In his exclusive collaboration with Bed Threads, this connection to country resonates in a duo of prints, entitled Petrichor and Dusk. The neutral verdant and earthy tones in each of these, respectively, draw inspiration from the land surrounding Adam’s home. “Where I live, I back onto a bushwalking track that goes to Currumbin, so I wanted to just take inspiration from what I was seeing directly around my house,” he says. “For the ‘Petrichor’ piece, a lot of the bushland is dry neutral greens. The earthy toned work, ‘Dusk’, is inspired by a hill out the back of mine with a bunch of different shades of ochre on it.”

I’ve made so many connections with different mob within art, and it’s really given me a lot of connections that have been quite life changing.

- Adam Leng

True to the spirit of meditation, each of Adam’s artworks are created in the moment. “I do them all stream-of-consciousness. I never plan any works in advance, or go off sketches or anything,” he says.

Alongside bolstering his connection to self and ancestry, painting has also fostered new profound connections with fellow artists. “I’ve made so many connections with different mob within art, and it’s really given me a lot of connections that have been quite life changing. I know so many mob that are just killing it within the creative spaces now, and those connections are really cool.”

Connection is a recurring theme throughout Adam’s life – in his relationships, in his artwork, and also in his home. An eclectic aesthetic style runs through the space, with vintage mid-century furniture and second-hand scores amongst his favourite pieces collected throughout his and Laine’s six years of living together. “Pretty much everything we own we’ve just slowly been collecting, from scores on Facebook marketplace and people getting rid of things. It’s been a slow build-up of collecting everything really.”

The ultimate find? A Parker & Persia hutch the couple found on the side of the road. “The lovely old couple getting rid of it invited us in for a cup of tea,” Adam says. “So it’s cool having the little memory attached to it.”

Another memory close to his heart is connected to the kitchen, Adam’s favourite room in the house. “We love having people around. My partner’s the cook - she’s the chef, and I’m the sous-chef. I chop the garlic. Anything she doesn’t want to touch or finds gross, I have to chop that up. And I just get bossed around the kitchen,” he laughs.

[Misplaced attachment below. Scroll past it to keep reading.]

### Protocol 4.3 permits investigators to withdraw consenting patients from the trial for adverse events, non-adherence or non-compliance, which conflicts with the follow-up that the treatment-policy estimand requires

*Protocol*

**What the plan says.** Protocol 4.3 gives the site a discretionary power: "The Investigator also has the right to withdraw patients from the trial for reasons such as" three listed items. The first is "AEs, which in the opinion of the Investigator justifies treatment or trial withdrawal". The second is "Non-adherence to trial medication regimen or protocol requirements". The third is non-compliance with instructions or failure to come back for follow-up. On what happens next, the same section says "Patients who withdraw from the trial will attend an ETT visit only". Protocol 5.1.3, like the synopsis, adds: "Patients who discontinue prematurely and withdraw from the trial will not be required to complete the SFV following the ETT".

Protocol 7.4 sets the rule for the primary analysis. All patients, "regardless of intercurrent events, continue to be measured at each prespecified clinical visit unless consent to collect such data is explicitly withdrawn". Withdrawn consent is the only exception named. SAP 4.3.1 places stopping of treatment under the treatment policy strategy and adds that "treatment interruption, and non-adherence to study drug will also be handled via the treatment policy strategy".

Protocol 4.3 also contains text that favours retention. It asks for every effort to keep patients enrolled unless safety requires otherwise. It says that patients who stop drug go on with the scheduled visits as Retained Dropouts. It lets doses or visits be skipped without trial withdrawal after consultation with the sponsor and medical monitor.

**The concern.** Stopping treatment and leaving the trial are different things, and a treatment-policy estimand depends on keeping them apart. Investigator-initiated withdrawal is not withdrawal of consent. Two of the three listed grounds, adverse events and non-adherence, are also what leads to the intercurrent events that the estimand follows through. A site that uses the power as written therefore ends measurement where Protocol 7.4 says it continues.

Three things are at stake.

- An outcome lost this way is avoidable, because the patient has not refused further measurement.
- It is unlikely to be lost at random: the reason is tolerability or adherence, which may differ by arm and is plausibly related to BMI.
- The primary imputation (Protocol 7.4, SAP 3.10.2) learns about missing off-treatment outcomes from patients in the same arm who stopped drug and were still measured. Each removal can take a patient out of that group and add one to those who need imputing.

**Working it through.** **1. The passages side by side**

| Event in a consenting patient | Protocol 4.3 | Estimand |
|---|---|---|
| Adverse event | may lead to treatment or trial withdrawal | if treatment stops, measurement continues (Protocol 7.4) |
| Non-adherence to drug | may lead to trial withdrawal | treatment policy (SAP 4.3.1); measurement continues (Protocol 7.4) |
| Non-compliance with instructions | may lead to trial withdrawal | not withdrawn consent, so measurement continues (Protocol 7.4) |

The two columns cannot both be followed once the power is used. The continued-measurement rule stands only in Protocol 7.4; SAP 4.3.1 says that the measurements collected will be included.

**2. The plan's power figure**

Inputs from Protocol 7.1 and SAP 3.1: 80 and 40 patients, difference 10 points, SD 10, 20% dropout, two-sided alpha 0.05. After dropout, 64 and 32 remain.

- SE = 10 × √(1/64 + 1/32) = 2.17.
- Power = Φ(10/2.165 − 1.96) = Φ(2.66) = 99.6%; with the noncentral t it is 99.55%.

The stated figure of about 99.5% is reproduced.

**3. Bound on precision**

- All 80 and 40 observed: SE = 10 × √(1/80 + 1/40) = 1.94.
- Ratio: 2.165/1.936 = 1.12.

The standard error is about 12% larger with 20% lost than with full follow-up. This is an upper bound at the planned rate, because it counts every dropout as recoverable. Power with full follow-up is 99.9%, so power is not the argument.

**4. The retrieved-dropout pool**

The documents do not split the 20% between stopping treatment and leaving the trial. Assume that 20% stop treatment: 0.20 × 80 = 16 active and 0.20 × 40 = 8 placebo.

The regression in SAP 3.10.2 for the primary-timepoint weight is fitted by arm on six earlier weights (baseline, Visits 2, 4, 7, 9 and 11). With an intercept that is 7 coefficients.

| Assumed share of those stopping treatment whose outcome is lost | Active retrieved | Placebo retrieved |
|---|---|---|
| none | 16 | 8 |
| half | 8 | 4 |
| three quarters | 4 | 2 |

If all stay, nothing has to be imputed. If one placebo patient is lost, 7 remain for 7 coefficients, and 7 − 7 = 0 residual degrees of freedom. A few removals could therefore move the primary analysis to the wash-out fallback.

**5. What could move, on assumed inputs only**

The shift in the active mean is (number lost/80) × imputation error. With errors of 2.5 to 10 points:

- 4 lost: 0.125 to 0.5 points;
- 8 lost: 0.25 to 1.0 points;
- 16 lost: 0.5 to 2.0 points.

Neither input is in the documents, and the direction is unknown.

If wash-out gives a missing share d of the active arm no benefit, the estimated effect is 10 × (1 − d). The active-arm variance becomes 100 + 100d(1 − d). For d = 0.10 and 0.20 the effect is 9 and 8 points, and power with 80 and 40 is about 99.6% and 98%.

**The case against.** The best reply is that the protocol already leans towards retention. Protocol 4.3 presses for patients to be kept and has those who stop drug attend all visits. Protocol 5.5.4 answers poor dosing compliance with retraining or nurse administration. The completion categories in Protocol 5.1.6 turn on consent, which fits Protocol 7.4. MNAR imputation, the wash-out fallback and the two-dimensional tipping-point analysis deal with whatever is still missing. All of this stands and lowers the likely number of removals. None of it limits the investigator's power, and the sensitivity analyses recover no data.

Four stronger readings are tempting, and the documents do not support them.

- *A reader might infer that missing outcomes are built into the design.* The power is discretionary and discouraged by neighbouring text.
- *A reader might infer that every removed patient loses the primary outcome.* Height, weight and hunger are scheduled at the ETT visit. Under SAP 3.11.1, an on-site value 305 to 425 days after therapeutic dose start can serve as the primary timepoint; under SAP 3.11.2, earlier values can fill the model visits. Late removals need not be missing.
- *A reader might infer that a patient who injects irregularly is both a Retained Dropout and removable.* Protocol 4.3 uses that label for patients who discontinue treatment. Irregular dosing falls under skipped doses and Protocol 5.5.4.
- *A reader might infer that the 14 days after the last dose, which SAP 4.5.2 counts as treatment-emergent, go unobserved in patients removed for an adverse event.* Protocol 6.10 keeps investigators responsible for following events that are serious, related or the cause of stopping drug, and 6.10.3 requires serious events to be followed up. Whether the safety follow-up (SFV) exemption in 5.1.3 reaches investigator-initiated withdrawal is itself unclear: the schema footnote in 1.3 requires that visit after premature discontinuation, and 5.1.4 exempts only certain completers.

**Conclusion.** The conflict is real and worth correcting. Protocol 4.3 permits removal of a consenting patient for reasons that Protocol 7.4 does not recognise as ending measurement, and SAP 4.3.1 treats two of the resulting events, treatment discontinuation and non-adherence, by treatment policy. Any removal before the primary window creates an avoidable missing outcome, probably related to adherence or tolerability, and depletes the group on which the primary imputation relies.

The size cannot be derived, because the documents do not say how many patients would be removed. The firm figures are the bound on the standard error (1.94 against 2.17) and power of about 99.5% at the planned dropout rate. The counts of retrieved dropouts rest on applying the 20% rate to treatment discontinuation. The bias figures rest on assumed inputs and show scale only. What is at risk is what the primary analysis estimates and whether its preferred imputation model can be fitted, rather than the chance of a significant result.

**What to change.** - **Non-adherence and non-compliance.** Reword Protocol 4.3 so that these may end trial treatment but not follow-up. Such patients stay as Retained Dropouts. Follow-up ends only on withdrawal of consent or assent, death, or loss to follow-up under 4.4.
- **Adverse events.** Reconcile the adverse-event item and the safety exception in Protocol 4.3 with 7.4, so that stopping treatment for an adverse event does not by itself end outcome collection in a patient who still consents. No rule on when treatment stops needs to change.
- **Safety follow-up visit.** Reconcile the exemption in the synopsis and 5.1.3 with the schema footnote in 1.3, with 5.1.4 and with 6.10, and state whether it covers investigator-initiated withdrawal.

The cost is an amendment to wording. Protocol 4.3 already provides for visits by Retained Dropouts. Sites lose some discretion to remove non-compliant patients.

As the hub of the house, the kitchen was the first room to undergo a major renovation. With “no building experience at all” Adam and Laine embarked on a DIY journey few couples would dare undertake. “We had an old 1970s-style kitchen. It was a shocker, well and truly,” Adam laughs. “So at the height of covid, we ripped out and gutted the entire kitchen. I just remember sitting back after we’d done it and before we put the new one in and there was just a hole... the floorboards were ripped up all the way and I was just like, ‘Oh my god.’ But yeah, we got there in the end, and I think we kinda nailed it.”

A self-described green thumb, Adam also has an impressive collection of thriving house plants introducing potted pops of vibrant green throughout the space. In the bedroom, a wash of green pays ode to the bushland that fills the window frame, with Bed Threads Pistachio and Sage linen bedding matching Adam’s ‘Petrichor’ artwork that hangs on the wall. But the palette party doesn’t end there, with a forest green anthurium in an Olive green pot on the bedside ensuring their sleep space exudes natural tranquillity. It’s the perfect place for a meditative moment – just like when Adam puts paintbrush to canvas.

Recreate Adam's look with the Pistachio Bedding Set, and Sage Sheet Set.


Photography by Benito Martin

Styling by Audrey Won

Video by Cheer Squad